Each year, I am reminded and grateful for the amazing opportunities a career in real estate presents. This year in July, I am lucky enough to celebrate 18 years in our amazing industry. Throughout this incredible journey, I have felt blessed beyond measure.
Understandably, the path has not always been easy. In pursuit of anything worthwhile, there will always be challenges and sacrifices involved. It is a simple business, but it is not that easy.
Along the way, we have learnt valuable lessons, normally because of our mistakes. I recall one of Australia’s best agents, Alex Jordan’s comment at this year’s AREC where he stated that if there was a conference on how “not to do real estate”, he would be the keynote speaker. I think many of us can very much relate to that statement and we would be willing to put our hand up to be part of the line-up. I can just imagine the stories!
In our long and continuing support of many of the best agents that join our network, we have uncovered some very distinct tipping points between those that struggle to get started, those that plateau and those that reach the elite of our industry. We have categorised those agents into three levels.
The Apprentice, the Tradesperson and the Practitioner. Each level represents a particular stage in a sales agent’s career. Let’s explore each level:
The Apprentice – an agent struggling to consistently sell two or more homes per month.
I have a favourite question when speaking to agents who have been in the industry for two years or more: “Have you had your first year in real estate?” I ask it in tongue and cheek. However, there is a serious side to it. Agents stuck at this level have quite common characteristics and it is a behavioural challenge as opposed to a skills challenge.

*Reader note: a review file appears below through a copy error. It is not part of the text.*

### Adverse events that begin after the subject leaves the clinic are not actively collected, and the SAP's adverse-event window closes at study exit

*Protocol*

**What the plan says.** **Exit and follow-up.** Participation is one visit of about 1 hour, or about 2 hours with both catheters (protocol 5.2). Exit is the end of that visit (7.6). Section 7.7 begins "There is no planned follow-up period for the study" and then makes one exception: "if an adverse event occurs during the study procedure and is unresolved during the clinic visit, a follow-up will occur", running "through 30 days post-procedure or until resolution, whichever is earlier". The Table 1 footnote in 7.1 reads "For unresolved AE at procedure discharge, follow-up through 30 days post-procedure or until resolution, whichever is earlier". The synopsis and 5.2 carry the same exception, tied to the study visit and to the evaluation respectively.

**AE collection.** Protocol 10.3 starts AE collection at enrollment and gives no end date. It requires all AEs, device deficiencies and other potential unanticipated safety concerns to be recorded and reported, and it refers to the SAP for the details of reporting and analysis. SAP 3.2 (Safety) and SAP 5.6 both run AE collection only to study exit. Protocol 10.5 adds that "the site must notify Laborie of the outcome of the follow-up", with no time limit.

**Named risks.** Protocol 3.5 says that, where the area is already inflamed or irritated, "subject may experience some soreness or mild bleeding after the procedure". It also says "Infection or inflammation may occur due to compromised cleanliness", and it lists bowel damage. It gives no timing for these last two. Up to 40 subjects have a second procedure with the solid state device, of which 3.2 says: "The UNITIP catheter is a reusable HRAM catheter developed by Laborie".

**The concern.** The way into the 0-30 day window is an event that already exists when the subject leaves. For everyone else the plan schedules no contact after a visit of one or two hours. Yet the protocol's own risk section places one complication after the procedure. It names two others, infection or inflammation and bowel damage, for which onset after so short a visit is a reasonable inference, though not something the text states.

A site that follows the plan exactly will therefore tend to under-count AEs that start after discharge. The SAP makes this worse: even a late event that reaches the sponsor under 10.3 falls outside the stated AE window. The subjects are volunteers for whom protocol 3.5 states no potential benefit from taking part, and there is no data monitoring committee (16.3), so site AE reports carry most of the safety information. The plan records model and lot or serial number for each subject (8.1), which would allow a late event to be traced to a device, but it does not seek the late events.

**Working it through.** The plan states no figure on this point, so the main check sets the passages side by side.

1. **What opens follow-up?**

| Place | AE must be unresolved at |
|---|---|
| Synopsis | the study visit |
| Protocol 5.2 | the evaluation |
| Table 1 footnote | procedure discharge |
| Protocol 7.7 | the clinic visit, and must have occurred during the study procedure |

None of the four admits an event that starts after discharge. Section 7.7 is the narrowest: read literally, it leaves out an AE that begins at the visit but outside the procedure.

- They struggle to be coached and refer to training as a “waste” of time.
- They have a lack of personal belief. Everyone else is just lucky.
- Getting systemised and following a process is foreign to them. It is like asking them to learn a new language.
The Tradesperson – an agent who is stuck at the two to four sales per month and regularly falls back into the Apprentice level.
Agents in this level normally seek to employ an assistant to help with the increased volume of work. The challenge they face is that they bring team members into a “world of chaos” and hope that the team member can create order from the chaos. It sounds logical in theory, but the lead agents are normally their own worst enemies for the following reasons:
- They don’t know or wish to know their numbers; that is, KPIs such as the all-important appraisal to list ratio.
- They have an ad hoc prospecting strategy. They do not measure what works and what does not.
- Their database is in a mess. It’s something that is always on the backburner and not given the attention it deserves.
The Practitioner – the Agent who has passed the momentum threshold and has become an “attraction agent”.
Agents at this level regularly sell four or more (and often many more) homes per month. This is the ultimate tipping point where agents move from Tradesperson to becoming the Practitioner of a “real estate practice”. Many in the industry refer to this as an “Effective Business Unit”. The behavioural characteristics of these high performers are as follows:
- They have an intimate knowledge of all their numbers. They trust the process and create opportunities by tracking their key KPIs — e.g. average sale price, average fees, appraisal to list, list to sell etc.
- They have set minimum standards and delivery of service expectations. Nothing is left to chance.
- They value and nurture established clients with documented client care programs. They know how to play the long game.
- They are perpetual learners and love to share their knowledge and experience. They have an abundance mentality.
- Balance is extremely important to them. Work and personal life goes hand in hand and not to the sacrifice of one for the other.
Those that wish to be in the elite field, this is the most exciting level to aspire and attain. Reaching this level secures you a place in the top 5 per cent of agents in the country.
Agents have a habit of complicating the simplicity of this business. I am not suggesting it is “easy”; however, I am suggesting that each stage of the sales agent journey has fundamental tipping points which move you to the next stage. It is a matter of acknowledging them, and then being disciplined enough to apply them.
Wishing you every success in your real estate career.